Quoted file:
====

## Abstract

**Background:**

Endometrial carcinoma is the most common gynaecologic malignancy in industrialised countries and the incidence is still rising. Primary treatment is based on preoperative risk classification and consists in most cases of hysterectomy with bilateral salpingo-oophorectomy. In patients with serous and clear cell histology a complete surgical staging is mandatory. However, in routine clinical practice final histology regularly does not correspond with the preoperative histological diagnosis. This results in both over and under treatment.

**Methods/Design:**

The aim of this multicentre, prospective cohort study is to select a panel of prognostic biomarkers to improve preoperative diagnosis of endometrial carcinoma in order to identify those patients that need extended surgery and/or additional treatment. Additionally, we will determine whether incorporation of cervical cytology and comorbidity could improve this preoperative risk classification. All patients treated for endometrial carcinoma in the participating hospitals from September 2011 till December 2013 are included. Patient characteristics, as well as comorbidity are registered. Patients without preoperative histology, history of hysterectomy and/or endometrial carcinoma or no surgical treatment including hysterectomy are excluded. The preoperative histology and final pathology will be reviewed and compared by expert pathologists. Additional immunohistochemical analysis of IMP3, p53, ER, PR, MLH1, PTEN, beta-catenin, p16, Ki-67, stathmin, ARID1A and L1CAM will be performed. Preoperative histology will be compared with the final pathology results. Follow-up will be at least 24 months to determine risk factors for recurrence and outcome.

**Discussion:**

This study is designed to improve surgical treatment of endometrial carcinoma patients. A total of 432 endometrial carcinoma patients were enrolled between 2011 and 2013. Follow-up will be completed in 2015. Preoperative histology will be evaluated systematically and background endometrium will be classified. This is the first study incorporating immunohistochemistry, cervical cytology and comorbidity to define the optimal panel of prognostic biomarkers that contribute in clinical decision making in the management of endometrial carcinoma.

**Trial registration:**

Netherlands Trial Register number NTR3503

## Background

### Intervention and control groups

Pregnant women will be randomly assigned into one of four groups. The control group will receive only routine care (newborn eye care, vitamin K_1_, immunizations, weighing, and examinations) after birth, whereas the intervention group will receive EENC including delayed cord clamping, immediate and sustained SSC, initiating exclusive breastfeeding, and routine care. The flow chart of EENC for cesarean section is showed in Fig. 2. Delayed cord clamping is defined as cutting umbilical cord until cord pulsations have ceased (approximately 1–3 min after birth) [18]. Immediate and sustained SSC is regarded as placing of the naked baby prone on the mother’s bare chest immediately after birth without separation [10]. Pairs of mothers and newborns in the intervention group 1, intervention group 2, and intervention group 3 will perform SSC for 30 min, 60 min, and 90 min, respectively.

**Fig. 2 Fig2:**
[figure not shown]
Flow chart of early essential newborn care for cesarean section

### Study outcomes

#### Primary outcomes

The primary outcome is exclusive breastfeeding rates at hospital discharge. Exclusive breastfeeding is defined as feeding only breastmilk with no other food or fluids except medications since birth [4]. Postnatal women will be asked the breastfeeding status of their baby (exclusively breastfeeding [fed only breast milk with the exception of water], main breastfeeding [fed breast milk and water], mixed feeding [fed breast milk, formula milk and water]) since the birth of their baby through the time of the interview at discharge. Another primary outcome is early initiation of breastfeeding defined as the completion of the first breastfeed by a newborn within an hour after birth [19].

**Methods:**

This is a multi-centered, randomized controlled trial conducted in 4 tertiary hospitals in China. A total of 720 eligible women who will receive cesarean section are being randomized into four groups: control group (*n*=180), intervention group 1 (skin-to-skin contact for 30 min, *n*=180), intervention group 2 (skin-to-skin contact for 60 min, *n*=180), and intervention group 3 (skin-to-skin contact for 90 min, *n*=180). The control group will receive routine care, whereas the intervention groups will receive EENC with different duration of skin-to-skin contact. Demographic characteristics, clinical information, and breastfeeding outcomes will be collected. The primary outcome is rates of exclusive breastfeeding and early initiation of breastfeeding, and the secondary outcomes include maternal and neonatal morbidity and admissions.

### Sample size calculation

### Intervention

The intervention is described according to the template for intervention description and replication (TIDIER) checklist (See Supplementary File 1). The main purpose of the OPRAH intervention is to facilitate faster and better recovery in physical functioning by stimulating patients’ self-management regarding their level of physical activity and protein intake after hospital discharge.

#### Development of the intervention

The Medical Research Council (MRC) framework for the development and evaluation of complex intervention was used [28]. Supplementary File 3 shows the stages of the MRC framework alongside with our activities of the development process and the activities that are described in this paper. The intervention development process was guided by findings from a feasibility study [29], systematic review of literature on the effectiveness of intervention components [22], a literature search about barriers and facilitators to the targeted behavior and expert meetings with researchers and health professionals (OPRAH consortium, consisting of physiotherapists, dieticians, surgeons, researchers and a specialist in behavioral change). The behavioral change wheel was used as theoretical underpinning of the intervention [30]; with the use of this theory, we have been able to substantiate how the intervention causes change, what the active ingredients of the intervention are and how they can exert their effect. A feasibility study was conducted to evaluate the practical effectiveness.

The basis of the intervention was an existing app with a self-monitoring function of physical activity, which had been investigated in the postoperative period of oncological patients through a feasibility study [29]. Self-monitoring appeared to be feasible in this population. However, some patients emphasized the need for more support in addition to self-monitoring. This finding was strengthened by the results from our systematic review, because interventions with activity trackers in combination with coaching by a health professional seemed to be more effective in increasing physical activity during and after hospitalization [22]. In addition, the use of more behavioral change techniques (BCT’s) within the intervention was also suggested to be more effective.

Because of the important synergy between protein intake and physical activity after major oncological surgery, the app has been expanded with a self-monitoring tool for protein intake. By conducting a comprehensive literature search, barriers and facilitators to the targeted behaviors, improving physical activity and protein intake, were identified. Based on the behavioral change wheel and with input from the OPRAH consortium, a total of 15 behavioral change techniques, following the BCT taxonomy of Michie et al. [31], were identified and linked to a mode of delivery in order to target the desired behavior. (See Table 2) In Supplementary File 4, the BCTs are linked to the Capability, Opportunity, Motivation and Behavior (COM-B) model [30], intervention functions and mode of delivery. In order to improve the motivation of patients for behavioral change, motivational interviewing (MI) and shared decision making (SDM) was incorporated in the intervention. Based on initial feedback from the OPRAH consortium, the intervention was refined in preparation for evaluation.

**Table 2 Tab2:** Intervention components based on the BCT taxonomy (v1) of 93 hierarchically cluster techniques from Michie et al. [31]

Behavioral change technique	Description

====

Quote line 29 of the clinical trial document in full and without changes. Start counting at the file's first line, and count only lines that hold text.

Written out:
Behavioral change technique	Description